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Austerity measures impacting innovation at telcos

Research from Ivalua suggests employees at telcos believe a hard-line focus on cost-reduction is impacting the ability to innovate at this crucial time.

The world has entered the digital era though arguably the greatest riches are still looming large on the horizon. Innovation and the introduction of new concepts will be needed to capture these profits, though it remains to be seen which companies will profit the most.

In terms of the spreadsheets, the telcos perhaps need this resurgence more than any others. The emergence of the technology giants severely dented profits as revenues from SMS and voice calling eroding through the adoption of applications such as WhatsApp and Skype. These riches have yet to be recovered, though there is always opportunity as more aspects of life shift into the digital domains.

Despite these trends and pressures, Ivalua is suggesting telcos place too much emphasis on cost-efficiency rather than innovation.

“The pressure is on for businesses to innovate at pace, so collaborating with suppliers to use their industry expertise to develop new products and services has become vital,” said Alex Saric of Ivalua.

“The majority of UK businesses (92%) say they are now highly dependent on their suppliers, so when it comes to innovation, companies must rethink how they approach supplier relationships. The more innovative suppliers are in a position where they can now pick and choose who they work with.

“As a result, UK businesses need to ensure they are appealing partners to work with. This means moving away from supplier relationships that only focus on negotiating lower prices, which can financially stress suppliers and cause them to think twice about working with cost-focused organisations.”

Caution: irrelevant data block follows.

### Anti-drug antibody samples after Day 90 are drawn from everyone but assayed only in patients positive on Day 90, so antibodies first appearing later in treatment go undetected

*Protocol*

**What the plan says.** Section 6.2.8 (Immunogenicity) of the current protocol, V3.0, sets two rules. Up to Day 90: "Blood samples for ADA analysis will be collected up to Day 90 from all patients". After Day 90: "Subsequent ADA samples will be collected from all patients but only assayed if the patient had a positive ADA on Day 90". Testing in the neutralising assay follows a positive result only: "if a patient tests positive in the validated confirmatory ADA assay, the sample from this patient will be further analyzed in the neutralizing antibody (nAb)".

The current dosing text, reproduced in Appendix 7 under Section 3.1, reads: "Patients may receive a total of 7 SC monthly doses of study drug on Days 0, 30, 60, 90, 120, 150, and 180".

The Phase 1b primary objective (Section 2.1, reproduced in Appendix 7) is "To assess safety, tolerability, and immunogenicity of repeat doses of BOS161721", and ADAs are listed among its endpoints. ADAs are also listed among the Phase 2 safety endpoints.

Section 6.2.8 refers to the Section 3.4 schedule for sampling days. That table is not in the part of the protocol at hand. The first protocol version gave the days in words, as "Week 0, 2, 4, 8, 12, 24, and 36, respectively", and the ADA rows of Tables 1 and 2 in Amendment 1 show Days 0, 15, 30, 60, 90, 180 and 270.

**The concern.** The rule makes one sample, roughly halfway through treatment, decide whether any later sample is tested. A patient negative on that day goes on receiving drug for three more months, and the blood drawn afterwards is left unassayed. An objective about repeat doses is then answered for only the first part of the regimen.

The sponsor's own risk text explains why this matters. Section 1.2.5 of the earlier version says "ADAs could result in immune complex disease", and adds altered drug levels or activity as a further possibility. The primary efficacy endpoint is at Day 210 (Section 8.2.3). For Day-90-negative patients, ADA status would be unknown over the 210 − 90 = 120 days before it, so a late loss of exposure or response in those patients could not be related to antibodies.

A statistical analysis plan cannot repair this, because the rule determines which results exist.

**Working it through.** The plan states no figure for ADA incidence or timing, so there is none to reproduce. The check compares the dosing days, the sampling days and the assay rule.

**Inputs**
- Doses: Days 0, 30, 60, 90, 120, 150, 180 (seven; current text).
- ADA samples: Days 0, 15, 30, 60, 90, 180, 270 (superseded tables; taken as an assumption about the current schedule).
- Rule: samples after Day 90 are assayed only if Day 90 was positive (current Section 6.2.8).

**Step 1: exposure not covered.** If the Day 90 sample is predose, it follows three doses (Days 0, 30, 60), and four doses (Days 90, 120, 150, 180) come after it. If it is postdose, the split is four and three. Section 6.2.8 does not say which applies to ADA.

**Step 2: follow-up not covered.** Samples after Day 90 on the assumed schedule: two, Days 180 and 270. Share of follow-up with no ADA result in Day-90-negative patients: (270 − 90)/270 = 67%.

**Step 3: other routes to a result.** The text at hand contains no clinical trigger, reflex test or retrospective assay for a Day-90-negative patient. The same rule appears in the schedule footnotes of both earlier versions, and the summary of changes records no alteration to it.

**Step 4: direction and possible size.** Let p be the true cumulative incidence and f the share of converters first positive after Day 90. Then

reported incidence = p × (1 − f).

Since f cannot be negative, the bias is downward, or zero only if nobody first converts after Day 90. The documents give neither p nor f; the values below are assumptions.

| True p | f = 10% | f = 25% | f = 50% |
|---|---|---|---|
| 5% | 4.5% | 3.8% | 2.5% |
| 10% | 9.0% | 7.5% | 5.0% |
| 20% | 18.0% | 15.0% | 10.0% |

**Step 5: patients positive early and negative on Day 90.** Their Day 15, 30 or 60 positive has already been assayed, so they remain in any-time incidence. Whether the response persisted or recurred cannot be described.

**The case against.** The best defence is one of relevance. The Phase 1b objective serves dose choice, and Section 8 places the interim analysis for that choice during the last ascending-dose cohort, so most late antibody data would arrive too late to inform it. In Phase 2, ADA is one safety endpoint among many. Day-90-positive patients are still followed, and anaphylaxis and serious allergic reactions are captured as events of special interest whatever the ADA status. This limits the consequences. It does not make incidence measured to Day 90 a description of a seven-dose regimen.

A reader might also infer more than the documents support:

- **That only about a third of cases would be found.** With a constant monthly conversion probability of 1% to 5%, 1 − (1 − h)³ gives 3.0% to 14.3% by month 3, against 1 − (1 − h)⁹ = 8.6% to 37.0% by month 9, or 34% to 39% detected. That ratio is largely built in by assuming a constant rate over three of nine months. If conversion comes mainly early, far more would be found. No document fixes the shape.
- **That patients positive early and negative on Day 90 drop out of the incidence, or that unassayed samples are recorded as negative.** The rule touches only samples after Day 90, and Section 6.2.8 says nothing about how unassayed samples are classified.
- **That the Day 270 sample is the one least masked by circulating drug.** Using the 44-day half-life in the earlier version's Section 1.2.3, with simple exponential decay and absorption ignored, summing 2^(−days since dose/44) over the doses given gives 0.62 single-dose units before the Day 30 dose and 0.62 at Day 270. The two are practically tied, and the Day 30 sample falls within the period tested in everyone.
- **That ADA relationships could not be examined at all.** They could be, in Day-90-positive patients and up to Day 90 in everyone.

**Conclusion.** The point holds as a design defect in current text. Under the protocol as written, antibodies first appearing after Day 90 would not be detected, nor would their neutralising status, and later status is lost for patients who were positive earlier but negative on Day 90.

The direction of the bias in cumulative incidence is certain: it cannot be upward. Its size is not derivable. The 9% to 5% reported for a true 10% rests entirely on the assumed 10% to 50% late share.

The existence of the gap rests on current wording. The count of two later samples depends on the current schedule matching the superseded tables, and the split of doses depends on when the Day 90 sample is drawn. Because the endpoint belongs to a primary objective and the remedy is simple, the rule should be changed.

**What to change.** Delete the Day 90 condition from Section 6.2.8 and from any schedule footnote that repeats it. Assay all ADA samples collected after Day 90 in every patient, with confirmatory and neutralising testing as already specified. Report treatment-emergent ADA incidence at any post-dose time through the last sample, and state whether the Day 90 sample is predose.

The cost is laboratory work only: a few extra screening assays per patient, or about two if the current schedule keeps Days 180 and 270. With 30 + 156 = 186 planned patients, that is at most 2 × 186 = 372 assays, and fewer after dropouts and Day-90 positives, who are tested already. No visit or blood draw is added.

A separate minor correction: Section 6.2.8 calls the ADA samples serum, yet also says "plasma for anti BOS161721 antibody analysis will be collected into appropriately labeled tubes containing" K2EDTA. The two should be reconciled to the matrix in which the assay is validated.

This is not to say cost-efficiency initiatives should be ignored. Even the blue-sky thinkers at the likes of Google and Amazon have financial restraints placed on them. But it does appear the more traditional mindset of telcos is inhibiting the ability to compete in the digital world.

What should be worth noting is that the lines between communications service providers and other segments of the industry are quickly blurring. There might have been a distinction in the past, but no-longer. Telcos have to realise competition is a new beast nowadays.

Take campus networks as an example. Telcos might seem like the perfect partner to build and manage a private network, but if spectrum licences can be purchased from Ofcom directly, why wouldn’t an enterprise organisation work with a specialised service integrator and cut the telcos out of the loop? The same could be same for edge computing, telcos might seem like an obvious partner but then again, the cloud infrastructure giants can offer almost identical services.

Each of these players want to control the ecosystem and then take a larger share of the profits. The telcos will of course want to create a proposition to prevent this but are they currently capable of scaling that mountain?

The smart home is an excellent example of what happens when you are sluggish. With a router already in the home and an existing relationship with the consumer, telcos should have been in the perfect position to take the reigns in the smart home ecosystem. But they were sluggish, offering an opportunity for Google and Amazon to bring products to market and own the smart home ecosystem.

One of the issues will of course be the relationship between the telcos and suppliers. If it remains a transactional relationship, focusing mainly on cost reduction, new ideas will not emerge. One thing you can pretty much guarantee, the internet giants are much more open minded.

“Effective collaboration with suppliers requires UK businesses to take a smarter approach to procurement, so they can understand supplier capabilities and strengths, assess risks and recognise opportunities,” said Saric.

“This allows businesses to collaborate deeply on new products or services, unlocking maximum innovation from their supply base. Procurement must refocus to foster, rather than block, innovation. Not only will this allow UK businesses to innovate at pace, but it also fosters collaborative partnerships that speed up innovation, rather than always asking suppliers to cut costs.”

It might sound repetitive, but telcos need to shift their business model, attitude towards risk and relationships with suppliers. It does appear many of the world’s telcos are operating in the same manner as a decade ago, with a couple of exceptions. The industry is sleep-walking towards commoditization today, but it doesn’t seem to want to change.

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